Tell us about your time at the University
I was always interested in making things and drawing as a small child – my father and grandfather were both very practical and always making or fixing things around the house and garden, so it seemed quite natural to me. At school my art teachers were always very encouraging and said I should go to art college – I didn’t really know what you actually did at art college, but it sounded like a good idea!
The foundation year at Edinburgh College of Art (ECA) allowed me to try lots of different disciplines, including drawing and painting, sculpture, visual communications, jewellery, fashion, furniture design, photography and more, which was a really great experience before choosing a main and secondary subject in second year.
I remember for one Revel [an annual themed ECA party] we created a false ceiling out of wire and tin foil, covering the entire sculpture court at balcony level with shimmering silver. At another, we built a huge castle out of cardboard and wood for the stage, with dry ice pouring out of the turrets. I also used to hand draw giant posters around 2.5 metres by 1.5 metres to put up in the Club for the parties and bands that played in the canteen and Wee Red Bar and still have around 10 of them rolled up in a huge cardboard tube in a cupboard at home. If I ever get a big enough space I’d like to frame a few for nostalgia.
Tell us about your experiences since leaving the University
When I graduated in 1985 I spent a few months in Edinburgh then headed to London to try to find a job in design. For my degree show I had made a ‘rocking chair’, amongst other things – it was a little unusual in that it was bright pink and inspired by a 1950’s Cadillac – it had working headlights and tail lights and had a built-in sound system, so made quite a noise and grabbed attention – It was featured in the Scotsman newspaper, then picked up by a national interiors magazine where it was spotted by Biddy Baxter, the editor of the long-running TV programme Blue Peter. I was invited to take it along to the studio where they featured it on the show – I still have a recording and the Blue Peter badge somewhere. This led to me getting a job offer in Dorking, which I did for a few months before moving to a multi-disciplinary design practice called McColl in Wigmore Street, London. Here I worked on a number of retail, exhibition and office projects and had a great time learning the basics from a really good bunch of people.
After around 18 months I moved to the American design consultancy Landor Associates, based in Mayfair, London. They were famous for rebranding British Airways in the 1980s and did a lot of international work. I stayed at Landor for 10 years, and again had a fantastic time with great people working on a whole variety of large design and branding projects all across Europe and beyond. I was lucky enough to work on projects in Finland, Sweden, Italy, Spain, France, Austria, Germany, Greece and Turkey, amongst other places. During my time at Landor, I worked on the rebranding of Cathay Pacific Airlines and spent a lot of time travelling to Hong Kong. Eventually, I had the opportunity to transfer to Landor’s Hong Kong office for 2 years to implement the Cathay Pacific design system on aircraft, lounges and ticket offices, and also work on petroleum projects across Asia and Dubai.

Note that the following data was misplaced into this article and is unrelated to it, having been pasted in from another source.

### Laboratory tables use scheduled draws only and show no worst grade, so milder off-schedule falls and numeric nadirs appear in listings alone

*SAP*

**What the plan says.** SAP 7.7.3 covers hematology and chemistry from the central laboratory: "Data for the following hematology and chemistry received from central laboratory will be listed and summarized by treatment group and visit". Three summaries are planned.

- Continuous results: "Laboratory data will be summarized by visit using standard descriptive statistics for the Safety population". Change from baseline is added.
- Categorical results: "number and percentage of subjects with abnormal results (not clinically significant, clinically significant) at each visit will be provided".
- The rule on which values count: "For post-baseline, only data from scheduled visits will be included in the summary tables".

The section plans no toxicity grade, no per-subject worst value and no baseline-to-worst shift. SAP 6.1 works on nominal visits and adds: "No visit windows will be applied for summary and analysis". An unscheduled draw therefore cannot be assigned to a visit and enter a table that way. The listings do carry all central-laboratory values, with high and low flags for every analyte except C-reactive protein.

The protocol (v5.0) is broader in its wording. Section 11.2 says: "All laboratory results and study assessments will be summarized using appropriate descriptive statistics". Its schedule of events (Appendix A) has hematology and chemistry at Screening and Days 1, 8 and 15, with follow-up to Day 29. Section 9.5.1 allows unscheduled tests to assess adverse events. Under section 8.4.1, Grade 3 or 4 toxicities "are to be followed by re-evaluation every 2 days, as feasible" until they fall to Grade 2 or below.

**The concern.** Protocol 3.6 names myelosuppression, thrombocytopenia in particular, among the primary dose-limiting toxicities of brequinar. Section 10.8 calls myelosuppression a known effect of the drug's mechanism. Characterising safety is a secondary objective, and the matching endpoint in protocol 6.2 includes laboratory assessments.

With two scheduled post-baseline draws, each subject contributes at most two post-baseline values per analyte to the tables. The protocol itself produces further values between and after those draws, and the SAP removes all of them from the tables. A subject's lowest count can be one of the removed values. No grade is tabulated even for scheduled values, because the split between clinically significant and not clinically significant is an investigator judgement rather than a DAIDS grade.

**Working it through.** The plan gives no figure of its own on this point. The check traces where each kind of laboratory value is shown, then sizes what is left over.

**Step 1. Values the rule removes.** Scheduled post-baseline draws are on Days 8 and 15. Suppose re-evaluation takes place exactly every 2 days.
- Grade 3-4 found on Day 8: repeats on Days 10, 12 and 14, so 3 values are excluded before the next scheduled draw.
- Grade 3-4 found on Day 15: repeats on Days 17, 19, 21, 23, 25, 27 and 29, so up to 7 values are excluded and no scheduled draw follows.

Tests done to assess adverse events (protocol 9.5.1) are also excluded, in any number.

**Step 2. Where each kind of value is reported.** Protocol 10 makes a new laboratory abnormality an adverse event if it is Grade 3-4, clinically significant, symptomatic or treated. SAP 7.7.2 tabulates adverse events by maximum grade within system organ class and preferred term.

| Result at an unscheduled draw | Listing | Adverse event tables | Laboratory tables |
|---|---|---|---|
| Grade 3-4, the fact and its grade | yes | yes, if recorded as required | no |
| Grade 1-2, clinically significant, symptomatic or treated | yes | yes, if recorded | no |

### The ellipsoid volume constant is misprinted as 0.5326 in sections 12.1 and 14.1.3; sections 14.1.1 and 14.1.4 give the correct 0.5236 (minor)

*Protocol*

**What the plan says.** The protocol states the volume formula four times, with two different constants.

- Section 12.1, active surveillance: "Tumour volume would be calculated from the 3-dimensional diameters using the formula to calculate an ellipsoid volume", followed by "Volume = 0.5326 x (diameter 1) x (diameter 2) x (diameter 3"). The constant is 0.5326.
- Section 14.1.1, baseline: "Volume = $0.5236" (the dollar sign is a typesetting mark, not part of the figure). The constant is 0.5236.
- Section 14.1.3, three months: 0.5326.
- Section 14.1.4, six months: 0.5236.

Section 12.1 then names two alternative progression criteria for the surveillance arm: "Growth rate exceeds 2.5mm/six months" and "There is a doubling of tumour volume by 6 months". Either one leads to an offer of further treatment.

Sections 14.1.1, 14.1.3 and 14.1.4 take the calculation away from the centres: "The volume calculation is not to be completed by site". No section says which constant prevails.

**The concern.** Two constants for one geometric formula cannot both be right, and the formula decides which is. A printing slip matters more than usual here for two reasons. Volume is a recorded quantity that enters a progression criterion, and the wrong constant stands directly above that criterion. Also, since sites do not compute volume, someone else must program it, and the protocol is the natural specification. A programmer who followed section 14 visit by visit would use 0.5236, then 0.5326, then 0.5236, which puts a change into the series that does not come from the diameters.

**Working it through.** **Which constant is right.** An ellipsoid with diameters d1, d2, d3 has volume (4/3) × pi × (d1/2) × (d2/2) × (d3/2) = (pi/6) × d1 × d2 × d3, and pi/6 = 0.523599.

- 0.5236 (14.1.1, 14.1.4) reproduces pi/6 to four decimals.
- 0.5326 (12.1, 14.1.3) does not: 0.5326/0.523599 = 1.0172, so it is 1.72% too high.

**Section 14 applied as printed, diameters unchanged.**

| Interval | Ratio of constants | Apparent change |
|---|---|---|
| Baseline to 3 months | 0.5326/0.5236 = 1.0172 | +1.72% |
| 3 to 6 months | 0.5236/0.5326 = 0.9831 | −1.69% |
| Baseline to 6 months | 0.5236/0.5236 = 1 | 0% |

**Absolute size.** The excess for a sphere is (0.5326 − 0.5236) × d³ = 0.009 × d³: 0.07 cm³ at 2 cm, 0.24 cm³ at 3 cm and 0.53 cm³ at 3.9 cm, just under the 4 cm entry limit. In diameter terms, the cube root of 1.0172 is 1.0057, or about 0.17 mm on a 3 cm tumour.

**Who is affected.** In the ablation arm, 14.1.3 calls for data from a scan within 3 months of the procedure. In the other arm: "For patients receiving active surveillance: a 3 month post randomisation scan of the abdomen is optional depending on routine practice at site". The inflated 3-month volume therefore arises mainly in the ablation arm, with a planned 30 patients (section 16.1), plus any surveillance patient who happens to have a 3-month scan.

I eventually returned to London and worked a further two years with Landor before finally setting up my own design studio, Glidden Design, in London in 1998 with a focus on brand identity projects. One of my first projects was the creation of a brand identity and interiors for a new Greek Bank. The client was someone who I had met and got on well with as a client whilst at Landor, and they had been appointed to manage the creation of the design and marketing of the new bank. They got in touch and asked if I would like to work on the project and of course I leapt at the chance. After 5 years running the business in London I moved the company to Edinburgh with my family, and continued to work on projects, many of them in the early years in Greece.
Glidden Design is now 20 years old, and our studio is in George Street, Edinburgh. We have a staff of 5 really talented people and have a fantastic time working across a whole range of 2d and 3d design projects involving strategy, brand identity, print, digital, multi-media, interiors, exhibitions and marketing communications for a wide range of clients.
You are creative. Make sure your CV expresses your individuality, creativity and attention to detail. Every little part matters. You need to stand out from all the other people after your job. Don’t use a Word document. Don’t say, “If you want to see examples of my work get in touch” or “Click here to see my online work”. That’s lazy and impersonal. Do put a few good examples of your creative work in whatever you send, not just where you were educated etc. You get one chance – don’t miss the moment. Spell-check it until absolutely perfect. Don’t write anything about liking the work that the company does – it comes over as ‘cheesy’. Don’t think that you have all the answers and expect to be treated like a genius – you will be starting at the bottom, but will rise quickly if you can demonstrate enthusiasm, willingness to learn, have talent and most importantly, be a nice person to have around! You will have to be tenacious, so don’t take rejection to heart – remember that the people you are contacting may be busy and may not even reply, but keep trying and you will eventually get a break. Design is a wonderful career – do your best and good luck!